Digitalisation is affecting even medicine. Convinced that the digital world and the traditional medical world must work together, Fibricheck has developed an application to anticipate strokes. This ethos makes human interests a core concern.
By supporting this Belgian company, BNP Paribas Fortis wants to do its bit to build a more sustainable world and help new and inspiring ideas to emerge.
A diagnosis using your smartphone
Smartphones are becoming increasingly important in our everyday lives. We use them to communicate, cook and read... so why not for medical diagnosis? With Fibricheck, the user can now check their heartbeat, to anticipate the risks of a stroke. The Fibricheck application focuses on the most common kind of heart arrhythmia: atrial fibrillation, which is responsible for 20% of strokes.
How does it work?
Above all, it is important to know that Fibricheck is available only by medical prescription. Once you have installed it, you just need to put your finger on your smartphone camera for 60 seconds, for all the required data to be recorded. The algorithms will do the rest, to provide an instant result. If any anomalies are detected, the results will be analysed by a Fibricheck doctor and made available to your doctor. Technology is used to serve human interests.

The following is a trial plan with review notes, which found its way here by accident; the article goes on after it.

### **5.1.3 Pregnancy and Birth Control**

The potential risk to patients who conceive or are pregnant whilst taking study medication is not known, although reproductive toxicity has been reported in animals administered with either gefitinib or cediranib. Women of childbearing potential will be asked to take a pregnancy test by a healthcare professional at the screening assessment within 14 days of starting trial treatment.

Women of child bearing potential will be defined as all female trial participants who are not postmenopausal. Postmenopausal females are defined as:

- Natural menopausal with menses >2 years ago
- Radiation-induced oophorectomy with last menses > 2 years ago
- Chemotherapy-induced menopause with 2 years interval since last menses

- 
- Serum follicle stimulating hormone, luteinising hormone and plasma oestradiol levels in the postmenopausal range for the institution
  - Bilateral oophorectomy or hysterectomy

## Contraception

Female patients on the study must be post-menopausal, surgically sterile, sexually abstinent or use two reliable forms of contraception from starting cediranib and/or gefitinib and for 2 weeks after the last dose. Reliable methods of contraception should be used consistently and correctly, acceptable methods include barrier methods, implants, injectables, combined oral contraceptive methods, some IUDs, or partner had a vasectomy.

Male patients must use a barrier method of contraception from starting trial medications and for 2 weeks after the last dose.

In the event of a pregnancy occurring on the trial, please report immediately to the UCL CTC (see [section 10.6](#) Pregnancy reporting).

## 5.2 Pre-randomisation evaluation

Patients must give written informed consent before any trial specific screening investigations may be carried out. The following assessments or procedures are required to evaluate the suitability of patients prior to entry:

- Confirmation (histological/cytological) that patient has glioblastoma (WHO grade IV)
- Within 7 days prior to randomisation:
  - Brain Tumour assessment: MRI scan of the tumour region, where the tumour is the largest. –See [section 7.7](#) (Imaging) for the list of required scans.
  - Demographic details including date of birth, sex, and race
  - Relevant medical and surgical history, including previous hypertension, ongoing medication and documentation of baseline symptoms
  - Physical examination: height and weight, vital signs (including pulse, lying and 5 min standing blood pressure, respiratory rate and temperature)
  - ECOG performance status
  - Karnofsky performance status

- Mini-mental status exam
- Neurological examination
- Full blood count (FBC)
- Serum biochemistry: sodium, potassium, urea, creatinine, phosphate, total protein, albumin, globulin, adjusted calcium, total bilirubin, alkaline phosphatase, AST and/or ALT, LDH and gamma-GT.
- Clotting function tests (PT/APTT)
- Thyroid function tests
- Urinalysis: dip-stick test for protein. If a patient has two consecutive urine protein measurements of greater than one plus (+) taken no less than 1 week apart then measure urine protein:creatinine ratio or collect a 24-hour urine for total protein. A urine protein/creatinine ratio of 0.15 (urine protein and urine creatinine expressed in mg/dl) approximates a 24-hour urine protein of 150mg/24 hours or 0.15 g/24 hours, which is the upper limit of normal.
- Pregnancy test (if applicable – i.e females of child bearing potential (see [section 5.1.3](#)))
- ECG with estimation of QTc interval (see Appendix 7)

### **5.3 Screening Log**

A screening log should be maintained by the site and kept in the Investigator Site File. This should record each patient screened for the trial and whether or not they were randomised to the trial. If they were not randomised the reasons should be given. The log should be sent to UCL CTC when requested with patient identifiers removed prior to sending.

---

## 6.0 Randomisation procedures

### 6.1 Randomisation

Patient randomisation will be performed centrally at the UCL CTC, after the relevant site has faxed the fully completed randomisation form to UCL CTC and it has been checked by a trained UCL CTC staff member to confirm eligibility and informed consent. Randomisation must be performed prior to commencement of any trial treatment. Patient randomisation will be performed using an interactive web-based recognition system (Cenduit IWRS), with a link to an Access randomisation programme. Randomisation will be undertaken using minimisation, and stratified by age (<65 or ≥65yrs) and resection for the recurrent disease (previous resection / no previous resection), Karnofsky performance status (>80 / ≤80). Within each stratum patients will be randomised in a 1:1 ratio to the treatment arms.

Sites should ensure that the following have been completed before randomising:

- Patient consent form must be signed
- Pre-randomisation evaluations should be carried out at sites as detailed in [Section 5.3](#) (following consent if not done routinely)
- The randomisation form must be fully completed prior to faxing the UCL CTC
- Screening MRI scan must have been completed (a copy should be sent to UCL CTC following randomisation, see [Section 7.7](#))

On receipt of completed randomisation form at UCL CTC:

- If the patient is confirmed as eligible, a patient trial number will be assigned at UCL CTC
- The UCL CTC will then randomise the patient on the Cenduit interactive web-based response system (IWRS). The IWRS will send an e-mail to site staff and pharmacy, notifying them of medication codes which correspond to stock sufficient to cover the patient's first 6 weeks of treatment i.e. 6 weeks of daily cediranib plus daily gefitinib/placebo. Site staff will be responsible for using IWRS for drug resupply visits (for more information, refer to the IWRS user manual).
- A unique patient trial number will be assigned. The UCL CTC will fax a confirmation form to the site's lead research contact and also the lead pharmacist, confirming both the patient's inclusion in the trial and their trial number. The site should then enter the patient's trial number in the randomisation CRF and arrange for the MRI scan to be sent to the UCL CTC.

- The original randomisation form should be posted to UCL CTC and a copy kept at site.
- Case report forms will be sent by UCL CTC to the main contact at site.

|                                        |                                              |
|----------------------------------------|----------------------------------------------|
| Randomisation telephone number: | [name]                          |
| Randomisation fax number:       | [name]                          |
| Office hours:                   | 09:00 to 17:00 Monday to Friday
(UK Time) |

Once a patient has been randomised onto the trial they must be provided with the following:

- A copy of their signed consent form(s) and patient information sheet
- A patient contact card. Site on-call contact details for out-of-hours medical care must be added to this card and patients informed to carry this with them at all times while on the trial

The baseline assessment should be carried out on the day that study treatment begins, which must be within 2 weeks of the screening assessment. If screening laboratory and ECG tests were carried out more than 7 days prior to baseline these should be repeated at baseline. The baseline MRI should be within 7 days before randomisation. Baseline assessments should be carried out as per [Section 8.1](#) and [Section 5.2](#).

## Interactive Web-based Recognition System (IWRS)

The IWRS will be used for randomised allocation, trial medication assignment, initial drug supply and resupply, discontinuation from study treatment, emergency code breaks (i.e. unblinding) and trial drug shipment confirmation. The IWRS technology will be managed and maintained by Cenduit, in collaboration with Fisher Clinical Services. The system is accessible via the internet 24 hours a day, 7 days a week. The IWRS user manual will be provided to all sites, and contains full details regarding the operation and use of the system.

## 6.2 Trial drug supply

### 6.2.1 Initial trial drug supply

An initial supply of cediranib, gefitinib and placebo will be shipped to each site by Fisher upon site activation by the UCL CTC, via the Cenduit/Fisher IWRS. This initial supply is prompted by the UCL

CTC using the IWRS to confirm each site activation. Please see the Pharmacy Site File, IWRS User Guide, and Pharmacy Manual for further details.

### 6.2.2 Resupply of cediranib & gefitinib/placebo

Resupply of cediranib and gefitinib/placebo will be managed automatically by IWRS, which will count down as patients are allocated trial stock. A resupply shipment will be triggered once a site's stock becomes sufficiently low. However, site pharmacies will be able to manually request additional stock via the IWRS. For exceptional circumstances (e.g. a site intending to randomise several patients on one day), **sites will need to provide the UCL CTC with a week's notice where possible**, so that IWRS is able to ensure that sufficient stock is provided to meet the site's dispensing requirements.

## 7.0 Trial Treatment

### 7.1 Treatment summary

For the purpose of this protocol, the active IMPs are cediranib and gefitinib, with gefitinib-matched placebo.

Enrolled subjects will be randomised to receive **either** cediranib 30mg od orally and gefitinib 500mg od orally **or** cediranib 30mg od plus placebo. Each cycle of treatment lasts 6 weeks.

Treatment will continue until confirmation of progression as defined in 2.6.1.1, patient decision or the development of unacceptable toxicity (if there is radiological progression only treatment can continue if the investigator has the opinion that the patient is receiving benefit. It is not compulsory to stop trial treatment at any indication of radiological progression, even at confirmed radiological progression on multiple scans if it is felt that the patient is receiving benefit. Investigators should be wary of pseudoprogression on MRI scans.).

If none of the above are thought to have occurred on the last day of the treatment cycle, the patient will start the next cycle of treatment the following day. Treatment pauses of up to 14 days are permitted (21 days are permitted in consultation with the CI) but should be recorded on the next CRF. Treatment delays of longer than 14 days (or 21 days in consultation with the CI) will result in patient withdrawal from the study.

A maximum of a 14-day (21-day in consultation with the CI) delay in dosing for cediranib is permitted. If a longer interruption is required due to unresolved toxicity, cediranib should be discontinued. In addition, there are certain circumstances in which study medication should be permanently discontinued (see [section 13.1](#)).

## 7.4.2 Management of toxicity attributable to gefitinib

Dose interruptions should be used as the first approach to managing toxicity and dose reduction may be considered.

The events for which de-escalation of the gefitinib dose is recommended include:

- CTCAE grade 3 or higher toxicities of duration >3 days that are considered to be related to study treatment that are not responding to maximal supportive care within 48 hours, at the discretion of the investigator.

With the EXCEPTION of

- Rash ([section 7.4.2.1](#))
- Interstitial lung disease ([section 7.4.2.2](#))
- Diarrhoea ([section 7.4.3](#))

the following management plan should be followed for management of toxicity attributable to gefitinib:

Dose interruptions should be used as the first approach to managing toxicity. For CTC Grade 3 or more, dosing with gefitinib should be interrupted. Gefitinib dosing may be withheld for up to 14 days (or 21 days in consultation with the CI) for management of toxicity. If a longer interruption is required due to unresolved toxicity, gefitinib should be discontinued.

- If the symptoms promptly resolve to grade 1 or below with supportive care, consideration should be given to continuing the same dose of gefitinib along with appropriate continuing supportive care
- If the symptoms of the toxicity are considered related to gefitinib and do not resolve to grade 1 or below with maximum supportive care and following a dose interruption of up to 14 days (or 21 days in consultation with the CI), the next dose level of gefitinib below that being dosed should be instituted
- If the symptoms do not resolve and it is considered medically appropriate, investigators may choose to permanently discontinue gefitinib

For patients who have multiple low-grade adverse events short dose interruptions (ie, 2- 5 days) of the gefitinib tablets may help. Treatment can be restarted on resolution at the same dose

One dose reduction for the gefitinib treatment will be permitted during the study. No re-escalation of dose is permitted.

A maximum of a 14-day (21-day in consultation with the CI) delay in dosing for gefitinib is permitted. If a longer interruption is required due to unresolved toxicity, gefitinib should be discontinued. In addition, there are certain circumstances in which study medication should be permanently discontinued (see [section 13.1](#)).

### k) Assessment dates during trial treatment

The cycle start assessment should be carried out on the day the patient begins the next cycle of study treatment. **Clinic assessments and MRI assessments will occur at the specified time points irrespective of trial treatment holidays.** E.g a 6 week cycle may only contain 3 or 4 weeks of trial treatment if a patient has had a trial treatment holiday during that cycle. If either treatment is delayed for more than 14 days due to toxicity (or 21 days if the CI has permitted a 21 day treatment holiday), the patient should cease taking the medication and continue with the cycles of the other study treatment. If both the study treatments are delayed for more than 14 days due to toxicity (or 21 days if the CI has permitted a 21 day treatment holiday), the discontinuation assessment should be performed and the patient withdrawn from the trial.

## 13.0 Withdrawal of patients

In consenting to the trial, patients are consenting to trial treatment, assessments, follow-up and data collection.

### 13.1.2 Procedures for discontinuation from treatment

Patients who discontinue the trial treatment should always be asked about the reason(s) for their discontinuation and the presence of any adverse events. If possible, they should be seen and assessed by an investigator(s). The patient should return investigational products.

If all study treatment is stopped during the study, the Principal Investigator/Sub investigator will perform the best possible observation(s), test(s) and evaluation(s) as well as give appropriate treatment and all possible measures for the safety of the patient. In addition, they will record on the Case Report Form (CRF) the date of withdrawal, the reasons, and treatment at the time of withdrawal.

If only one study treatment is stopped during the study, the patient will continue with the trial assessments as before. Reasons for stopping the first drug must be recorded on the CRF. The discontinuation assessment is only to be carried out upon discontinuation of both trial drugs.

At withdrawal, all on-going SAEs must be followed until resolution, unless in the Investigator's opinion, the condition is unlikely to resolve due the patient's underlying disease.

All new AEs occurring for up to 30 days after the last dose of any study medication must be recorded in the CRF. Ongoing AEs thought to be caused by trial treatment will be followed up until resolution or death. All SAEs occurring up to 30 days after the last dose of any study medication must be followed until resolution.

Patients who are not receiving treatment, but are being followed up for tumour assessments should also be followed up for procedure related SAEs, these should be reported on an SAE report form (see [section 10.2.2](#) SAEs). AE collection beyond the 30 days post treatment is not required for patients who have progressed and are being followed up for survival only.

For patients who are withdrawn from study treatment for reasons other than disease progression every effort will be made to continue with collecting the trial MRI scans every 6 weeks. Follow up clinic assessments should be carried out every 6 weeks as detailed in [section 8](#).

An irregular heartbeat is not always easy to detect. The advantage of Fibricheck is that it does not need to be used in a specific place (e.g. at the doctor's surgery), or during a set period. It allows multiple measurements to be taken, to provide an overview of your heartbeat.
Checks in companies
The health of your employees is crucial. Heart arrhythmias do not always have clear, visible symptoms. Consequently, detection plays a crucial role in preventing the greatest risks. This is why Fibricheck is offering to check your employees.
For more information, consult the Fibricheck website.
Challenges when recruiting internationally